The thing is, this is a technical area and the terms are tools. While different terminology is possible, it has to be rigorous, self consistent, and most importantly, capable of making any fine distinctions that the field requires. That doesn’t count when you aren’t doing that, which is why the American PR man was just quibbling when he said that the USA hadn’t invaded Cambodia, it was only an incursion. On the other hand, say, when anti-immigration Americans today speak of an invasion by illegal immigrants, they are kidding themselves; what they face is technically infiltration, and if they were to put in place measures to stop an invasion, that wouldn’t work.

    The psychology of these matters is important, but it isn’t the defining characteristic, the thing that determines winning or losing. If “the enemy’s will” is broken, that affects things, but on the other hand it doesn’t count in extremis, when physical resources of various sorts are what count. Thinking in terms of psychology is what made Hitler fight to the bitter end, based on the idea that the First World War was only lost by a failure of will (ordinary Germans most likely stuck by him for fear of unconditional surrender to the Russians) – but he still lost. But the 1918 failure of will was really a recognition of real facts, of what a bitter end would lead to (and not knowing how hard Versailles would be or how hard the continuing blockade would be). So there is an interplay, but the psychological effects rest on the physical facts, just as the chess convention of stopping at checkmate rests on recognising the inevitable capture of the king that would otherwise take place.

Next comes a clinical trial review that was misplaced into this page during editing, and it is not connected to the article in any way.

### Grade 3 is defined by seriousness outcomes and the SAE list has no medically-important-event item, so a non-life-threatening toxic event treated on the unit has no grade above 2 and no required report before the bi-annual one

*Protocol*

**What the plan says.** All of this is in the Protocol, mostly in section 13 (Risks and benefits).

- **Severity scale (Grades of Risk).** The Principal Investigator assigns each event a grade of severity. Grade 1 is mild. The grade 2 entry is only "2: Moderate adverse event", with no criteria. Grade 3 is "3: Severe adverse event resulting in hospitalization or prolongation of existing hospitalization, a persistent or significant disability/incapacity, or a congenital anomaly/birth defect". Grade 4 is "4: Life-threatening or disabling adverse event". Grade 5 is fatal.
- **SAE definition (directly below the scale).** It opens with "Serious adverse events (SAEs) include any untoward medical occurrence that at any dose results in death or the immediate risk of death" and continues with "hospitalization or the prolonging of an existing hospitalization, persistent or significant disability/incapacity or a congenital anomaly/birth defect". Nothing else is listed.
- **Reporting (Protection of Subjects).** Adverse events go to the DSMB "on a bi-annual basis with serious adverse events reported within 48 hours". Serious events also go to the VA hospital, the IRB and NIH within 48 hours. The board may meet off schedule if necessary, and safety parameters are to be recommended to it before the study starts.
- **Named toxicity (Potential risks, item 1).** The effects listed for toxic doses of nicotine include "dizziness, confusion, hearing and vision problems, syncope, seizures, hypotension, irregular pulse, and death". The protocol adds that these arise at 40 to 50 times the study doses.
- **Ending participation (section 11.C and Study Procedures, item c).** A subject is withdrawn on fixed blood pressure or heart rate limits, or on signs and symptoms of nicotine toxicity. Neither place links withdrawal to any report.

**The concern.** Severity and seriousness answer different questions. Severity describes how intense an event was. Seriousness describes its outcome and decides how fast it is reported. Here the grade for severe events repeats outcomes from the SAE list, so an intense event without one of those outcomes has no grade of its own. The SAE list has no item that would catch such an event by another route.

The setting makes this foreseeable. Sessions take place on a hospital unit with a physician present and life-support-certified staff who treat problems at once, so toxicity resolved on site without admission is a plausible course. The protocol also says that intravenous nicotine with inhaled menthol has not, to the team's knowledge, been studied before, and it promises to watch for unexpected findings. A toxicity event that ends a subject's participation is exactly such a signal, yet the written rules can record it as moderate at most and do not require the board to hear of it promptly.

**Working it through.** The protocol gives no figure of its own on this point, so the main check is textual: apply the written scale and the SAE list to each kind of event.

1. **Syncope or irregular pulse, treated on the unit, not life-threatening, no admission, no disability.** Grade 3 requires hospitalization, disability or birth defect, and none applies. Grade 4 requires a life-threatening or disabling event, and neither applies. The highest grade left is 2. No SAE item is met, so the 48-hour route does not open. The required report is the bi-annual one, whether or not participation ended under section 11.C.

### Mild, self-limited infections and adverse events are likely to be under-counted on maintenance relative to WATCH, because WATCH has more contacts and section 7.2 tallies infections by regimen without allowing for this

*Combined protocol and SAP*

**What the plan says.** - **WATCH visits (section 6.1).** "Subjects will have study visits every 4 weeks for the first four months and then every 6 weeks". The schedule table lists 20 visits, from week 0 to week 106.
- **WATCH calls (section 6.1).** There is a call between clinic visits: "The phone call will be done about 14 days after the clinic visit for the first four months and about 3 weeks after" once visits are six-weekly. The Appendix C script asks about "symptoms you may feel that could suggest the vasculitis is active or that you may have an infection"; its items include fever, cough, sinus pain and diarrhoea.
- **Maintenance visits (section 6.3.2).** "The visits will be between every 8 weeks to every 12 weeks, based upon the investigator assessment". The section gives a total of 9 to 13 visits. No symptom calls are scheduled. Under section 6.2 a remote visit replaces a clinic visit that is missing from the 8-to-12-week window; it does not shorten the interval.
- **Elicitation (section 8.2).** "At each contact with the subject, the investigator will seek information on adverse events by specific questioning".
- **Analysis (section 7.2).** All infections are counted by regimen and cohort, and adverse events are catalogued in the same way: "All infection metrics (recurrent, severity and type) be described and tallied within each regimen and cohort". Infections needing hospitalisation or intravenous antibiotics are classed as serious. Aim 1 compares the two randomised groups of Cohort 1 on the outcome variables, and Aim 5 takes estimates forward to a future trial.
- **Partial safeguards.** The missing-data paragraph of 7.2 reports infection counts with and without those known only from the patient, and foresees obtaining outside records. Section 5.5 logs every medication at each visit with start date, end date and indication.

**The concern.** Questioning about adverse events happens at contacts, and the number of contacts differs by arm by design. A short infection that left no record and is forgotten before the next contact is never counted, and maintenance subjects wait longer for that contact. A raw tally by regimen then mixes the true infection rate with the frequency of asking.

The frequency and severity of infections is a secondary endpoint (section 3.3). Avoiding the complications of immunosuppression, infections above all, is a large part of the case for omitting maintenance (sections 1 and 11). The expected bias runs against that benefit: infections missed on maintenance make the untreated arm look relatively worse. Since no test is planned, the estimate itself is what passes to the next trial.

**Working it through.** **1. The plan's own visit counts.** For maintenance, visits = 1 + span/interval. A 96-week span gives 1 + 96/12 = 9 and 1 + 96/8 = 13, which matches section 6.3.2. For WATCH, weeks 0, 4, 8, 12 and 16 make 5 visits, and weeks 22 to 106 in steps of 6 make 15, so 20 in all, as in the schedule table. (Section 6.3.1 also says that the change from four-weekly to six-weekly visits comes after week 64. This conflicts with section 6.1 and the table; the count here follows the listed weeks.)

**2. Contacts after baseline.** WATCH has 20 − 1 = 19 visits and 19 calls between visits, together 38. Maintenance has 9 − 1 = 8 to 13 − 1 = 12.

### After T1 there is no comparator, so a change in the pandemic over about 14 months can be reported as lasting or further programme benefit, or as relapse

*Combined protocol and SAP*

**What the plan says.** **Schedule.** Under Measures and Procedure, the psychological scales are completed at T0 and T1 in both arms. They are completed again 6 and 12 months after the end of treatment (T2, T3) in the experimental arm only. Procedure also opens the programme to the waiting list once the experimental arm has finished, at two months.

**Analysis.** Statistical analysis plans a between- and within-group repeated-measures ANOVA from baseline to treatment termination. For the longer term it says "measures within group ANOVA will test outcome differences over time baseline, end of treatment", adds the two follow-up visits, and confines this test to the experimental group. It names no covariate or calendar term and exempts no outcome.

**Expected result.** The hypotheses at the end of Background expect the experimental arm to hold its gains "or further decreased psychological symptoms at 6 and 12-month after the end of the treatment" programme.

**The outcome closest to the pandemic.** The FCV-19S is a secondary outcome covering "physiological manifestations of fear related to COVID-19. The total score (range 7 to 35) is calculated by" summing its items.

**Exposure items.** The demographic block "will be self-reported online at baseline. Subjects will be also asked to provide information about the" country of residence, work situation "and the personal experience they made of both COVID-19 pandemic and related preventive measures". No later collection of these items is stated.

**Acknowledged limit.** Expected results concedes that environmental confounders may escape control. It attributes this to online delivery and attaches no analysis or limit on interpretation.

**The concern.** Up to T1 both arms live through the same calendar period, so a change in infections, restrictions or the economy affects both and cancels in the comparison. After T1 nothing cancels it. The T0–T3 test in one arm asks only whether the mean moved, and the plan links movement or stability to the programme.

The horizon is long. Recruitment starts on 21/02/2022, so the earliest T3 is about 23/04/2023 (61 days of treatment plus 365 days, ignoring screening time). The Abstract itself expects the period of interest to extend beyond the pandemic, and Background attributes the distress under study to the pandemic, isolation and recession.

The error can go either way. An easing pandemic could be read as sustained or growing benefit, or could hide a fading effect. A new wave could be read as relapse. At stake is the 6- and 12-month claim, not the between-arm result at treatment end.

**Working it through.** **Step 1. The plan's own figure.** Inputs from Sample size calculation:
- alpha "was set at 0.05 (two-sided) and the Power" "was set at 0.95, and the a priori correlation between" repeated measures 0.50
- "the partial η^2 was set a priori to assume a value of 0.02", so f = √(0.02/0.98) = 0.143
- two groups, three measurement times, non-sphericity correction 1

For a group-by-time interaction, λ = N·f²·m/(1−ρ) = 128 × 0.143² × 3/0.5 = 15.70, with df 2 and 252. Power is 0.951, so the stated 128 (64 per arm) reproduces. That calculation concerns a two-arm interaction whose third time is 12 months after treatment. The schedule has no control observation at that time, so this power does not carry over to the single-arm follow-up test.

Guerilla resistance does make outright conquest impossible unless the enemy decides to surrender, if the means only include occupation. So, unless the conqueror decides to give something back, as the British did in South Africa or the US did when ending post-Civil War Reconstruction, conflict continues. But if the conqueror is psychologically and physically capable of it, which also means that outside forces don’t disrupt the means, conquest can include “take away the water, the fish die”. That’s what Britain did with South African concentration camps, and the USA with Philippino ones, but which wasn’t available for the Spanish in Cuba (when they tried “reconcentrado”, the USA intervened). Or, in the Norman Conquest of England, the Normans only occupied part; the more rebellious north, they laid waste. Sure, that had a psychological effect on the south, but mainly it removed any base for rebellion. The Americans don’t have that option today, not for psychological reasons – they can rationalise it – but because even if they make a desert and call it peace that doesn’t create a “democracy”. Devastation also destroys their war aims.